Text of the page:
When it comes to diagnosing a colicky horse in the field, veterinarians typically work quickly and thoroughly to identify the problem and either start treatment or refer the horse to a clinic. Two modalities veterinarians often employ to narrow down the source of a horse’s abdominal pain are palpation per rectum and percutaneous (through the skin) ultrasound.
At the 2014 American Association of Equine Practitioners Convention, held Dec. 6-10 in Salt Lake City, Utah, Tracy E. Norman, VMD, Dipl. ACVIM, reviewed how veterinarians can use these techniques while examining a colicky horse.
“The main goals when performing diagnostics in a horse with abdominal pain are to determine a diagnosis, choose an appropriate therapeutic plan (which might involve surgery), and provide the owner with a prognosis,” said Norman, now a practitioner at the Blue Ridge Equine Clinic, in Staunton, Virginia.
She said palpating the horse’s abdomen per rectum has long been considered a mainstay of a colic exam, but the “ready availability of portable sonographic equipment and better protocols for rapid transabdominal sonography have made percutaneous (through the skin) ultrasound an increasingly utilized modality in the diagnosis of acute colic.”
And, like many other diagnostic modalities, these two often better when used together.
“Rather than viewing these diagnostic modalities strictly independently of each other, it is useful to think about how they contribute to answering questions about the state of the anatomy within the abdomen,” Norman said. “Each one is a powerful diagnostic tool, but together they could provide information that neither could alone.”
One reason these modalities are best used in concert in many cases is that each has its own strengths and weaknesses, which Norman reviewed with veterinary attendees.
Palpation per rectum is most useful for evaluating structures located in the caudal (closest to the rear) abdominal cavity, she said. A veterinarian might use rectal palpation on horses with acute or chronic colic, fever of unknown origin, urogenital problems, weight loss, and inappetence, among other issues. She cautioned that a late-term fetus, bladder distension, and colonic or cecal gas distension can all obstruct a practitioner’s ability to palpate other structures in the abdomen.
Norman advised veterinarians against using palpation per rectum in very small or very fractious horses and noted that veterinarians who are small in stature might have difficulty palpating very large horses successfully. While practitioners can examine about a third of the abdomen by rectal palpation, she said this percentage can drop to about a quarter when a veterinarian with short arms is working with a large patient.
“The most dreaded complication of rectal palpation is a rectal tear,” Norman said. Horses of some specific breeds (including Arabians and Miniature Horses), those older than 9 years, and mares have all been shown to be at increased risk of rectal tear following palpation, she added.
Additionally, she said, palpating a horse’s abdomen from behind can place the veterinarian in a precarious position.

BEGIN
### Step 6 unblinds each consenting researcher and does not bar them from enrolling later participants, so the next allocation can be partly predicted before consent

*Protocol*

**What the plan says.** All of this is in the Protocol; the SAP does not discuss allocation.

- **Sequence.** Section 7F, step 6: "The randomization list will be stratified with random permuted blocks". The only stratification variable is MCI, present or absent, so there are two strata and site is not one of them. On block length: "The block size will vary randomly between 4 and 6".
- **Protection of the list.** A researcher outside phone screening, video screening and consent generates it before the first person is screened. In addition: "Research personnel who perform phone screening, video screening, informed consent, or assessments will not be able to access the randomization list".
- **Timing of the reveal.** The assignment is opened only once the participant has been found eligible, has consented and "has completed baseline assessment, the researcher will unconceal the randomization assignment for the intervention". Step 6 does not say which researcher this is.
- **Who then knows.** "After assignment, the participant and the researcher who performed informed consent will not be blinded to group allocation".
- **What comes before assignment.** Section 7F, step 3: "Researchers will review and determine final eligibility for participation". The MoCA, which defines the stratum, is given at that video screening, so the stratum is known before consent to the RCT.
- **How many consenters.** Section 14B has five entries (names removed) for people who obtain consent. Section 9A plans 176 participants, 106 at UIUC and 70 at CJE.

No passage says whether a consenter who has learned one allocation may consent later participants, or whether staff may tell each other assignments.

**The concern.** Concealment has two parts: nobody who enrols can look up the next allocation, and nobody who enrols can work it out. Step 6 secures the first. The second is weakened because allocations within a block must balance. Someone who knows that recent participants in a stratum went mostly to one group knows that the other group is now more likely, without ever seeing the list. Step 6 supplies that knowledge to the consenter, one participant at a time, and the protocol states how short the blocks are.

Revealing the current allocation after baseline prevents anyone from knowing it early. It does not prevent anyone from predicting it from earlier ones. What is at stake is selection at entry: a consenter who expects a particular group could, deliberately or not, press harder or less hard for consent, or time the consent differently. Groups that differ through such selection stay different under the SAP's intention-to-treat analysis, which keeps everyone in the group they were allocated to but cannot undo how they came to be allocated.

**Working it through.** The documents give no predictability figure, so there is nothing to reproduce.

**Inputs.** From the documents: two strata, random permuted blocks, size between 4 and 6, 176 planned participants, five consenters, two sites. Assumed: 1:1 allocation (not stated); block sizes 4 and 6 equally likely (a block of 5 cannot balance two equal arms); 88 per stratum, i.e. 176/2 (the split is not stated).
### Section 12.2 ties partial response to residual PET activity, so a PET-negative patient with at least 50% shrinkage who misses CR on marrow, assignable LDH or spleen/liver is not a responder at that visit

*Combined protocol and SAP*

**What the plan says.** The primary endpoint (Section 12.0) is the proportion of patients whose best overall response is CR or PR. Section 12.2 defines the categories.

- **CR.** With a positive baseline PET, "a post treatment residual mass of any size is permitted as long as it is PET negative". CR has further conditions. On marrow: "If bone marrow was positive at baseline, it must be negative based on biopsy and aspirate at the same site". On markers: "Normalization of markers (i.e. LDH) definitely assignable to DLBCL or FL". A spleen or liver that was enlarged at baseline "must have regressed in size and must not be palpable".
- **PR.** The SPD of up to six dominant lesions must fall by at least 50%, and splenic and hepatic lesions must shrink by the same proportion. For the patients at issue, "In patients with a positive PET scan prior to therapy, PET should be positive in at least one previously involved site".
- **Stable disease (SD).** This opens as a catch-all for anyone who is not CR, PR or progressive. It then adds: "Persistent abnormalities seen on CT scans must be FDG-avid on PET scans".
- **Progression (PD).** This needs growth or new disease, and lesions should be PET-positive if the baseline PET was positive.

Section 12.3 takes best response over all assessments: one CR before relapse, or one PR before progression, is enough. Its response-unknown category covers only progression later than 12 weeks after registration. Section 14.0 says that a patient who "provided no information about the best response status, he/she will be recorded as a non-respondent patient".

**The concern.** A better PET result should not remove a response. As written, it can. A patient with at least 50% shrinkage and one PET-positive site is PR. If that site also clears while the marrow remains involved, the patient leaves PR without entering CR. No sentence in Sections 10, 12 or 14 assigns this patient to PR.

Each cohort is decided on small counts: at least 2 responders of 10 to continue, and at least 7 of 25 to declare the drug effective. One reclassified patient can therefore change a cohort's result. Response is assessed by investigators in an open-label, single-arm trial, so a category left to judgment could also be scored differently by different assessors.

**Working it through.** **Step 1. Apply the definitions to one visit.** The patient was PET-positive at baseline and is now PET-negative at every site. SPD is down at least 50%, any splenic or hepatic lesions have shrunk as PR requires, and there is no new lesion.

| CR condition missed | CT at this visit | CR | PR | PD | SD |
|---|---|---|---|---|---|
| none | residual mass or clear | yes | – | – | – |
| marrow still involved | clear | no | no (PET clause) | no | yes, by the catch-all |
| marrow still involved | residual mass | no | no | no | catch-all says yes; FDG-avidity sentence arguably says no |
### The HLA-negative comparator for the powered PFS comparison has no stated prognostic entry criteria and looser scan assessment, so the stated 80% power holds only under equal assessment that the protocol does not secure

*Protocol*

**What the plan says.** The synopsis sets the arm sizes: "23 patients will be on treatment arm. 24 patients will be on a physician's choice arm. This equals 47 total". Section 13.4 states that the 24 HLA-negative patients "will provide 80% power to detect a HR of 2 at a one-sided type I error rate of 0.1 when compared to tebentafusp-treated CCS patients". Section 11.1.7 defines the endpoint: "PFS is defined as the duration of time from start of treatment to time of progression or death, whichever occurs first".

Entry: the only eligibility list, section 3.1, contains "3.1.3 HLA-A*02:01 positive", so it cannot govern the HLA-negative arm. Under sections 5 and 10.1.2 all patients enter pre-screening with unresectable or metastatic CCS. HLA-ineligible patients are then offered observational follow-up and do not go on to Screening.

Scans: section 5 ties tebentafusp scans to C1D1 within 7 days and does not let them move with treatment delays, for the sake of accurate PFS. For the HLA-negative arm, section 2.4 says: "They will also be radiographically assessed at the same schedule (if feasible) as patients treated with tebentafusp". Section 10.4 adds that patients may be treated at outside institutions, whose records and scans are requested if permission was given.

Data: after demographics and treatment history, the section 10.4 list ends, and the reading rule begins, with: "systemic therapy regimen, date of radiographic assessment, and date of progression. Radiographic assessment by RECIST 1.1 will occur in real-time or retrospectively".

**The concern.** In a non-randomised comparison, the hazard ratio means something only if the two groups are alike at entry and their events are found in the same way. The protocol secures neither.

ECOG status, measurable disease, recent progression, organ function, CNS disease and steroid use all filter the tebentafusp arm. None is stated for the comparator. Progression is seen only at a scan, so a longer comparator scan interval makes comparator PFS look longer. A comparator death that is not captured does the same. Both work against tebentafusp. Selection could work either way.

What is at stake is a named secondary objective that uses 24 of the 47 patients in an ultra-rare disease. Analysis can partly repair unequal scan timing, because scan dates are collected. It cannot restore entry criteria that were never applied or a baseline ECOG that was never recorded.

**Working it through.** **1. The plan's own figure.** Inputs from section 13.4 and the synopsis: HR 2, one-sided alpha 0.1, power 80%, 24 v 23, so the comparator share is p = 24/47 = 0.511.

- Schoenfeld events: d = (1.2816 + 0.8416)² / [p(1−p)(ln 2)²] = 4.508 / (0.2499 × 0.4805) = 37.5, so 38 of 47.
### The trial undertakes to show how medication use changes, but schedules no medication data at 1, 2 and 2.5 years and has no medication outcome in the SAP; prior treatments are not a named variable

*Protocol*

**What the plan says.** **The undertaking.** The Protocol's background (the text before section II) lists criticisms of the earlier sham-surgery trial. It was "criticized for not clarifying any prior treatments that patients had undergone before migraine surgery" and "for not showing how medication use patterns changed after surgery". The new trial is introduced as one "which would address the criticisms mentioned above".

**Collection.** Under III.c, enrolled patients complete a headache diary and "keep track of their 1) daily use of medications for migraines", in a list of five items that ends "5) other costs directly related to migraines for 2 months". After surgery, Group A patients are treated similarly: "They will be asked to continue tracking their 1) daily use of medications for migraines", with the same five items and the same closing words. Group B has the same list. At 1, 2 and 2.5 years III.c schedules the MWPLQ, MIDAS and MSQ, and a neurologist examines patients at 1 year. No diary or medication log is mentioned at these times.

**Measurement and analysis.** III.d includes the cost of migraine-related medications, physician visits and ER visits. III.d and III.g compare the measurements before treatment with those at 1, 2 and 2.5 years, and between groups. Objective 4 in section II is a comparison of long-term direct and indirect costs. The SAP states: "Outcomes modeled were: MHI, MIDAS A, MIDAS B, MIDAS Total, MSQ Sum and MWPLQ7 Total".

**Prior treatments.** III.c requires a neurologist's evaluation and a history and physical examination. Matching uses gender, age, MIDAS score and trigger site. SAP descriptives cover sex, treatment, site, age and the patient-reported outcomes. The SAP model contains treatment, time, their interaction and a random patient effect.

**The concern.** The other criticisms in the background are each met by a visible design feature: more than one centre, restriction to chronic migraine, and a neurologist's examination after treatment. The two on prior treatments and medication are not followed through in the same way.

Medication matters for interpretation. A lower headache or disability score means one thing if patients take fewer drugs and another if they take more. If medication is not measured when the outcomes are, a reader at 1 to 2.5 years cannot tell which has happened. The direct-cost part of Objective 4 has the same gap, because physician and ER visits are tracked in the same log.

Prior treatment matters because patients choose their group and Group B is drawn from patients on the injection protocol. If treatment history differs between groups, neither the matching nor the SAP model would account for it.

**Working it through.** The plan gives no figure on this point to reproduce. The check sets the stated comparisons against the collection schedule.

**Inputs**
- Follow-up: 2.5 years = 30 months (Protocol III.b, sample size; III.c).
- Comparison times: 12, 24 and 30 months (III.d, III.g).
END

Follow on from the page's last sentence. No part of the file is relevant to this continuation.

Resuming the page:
“Although we as veterinarians are often more concerned about potential concerns to our patients’ well-being, another potentially serious consequence of rectal palpation of a horse is injury to the veterinarian through kick or crush injury,” Norman said. “Care must be taken in providing the safest environment for both patient and practitioner.”
Percutaneous ultrasound generally allows veterinarians to visualize the superficial (on the outside near the skin) two-thirds of a horse’s abdomen. Additionally, Norman said, scanning per rectum can also augment information veterinarians collect on rectal exam.
“Sonographic evaluation is especially helpful in evaluating colicky horses in which rectal palpation is impossible or unacceptably risky,” she said.
As with rectal palpation, however, abdominal ultrasound has its limitations.
First, Norman said, a horse’s hydration status, perfusion, ambient temperatures, skin thickness, fat coverage, and hair coat thickness can all negatively affect an ultrasound’s image quality.
To that end, most patients must be groomed and clipped, and the area to be ultrasounded must be coated in either ultrasound gel or isopropyl alcohol.
Another potential drawback, she said, is that ultrasound units require power, and while some can use battery power, others cannot. Thus, this modality might not be available for use on farms without safe electric wiring.
“In addition, although more affordable units and probe options are becoming increasingly available, there is cost involved in obtaining optimum equipment,” Norman said. “However, even using a standard rectal probe, some useful information may be obtained.”
“Ultimately, in evaluating a horse with colic, the results of all diagnostics … fit together to form a data set that gives the practitioner diagnostic and prognostic information that hopefully leads to a successful therapeutic plan,” Norman concluded. “Performed together, palpation per rectum and sonographic examination provide complementary information about lesion location, etiology, and severity.”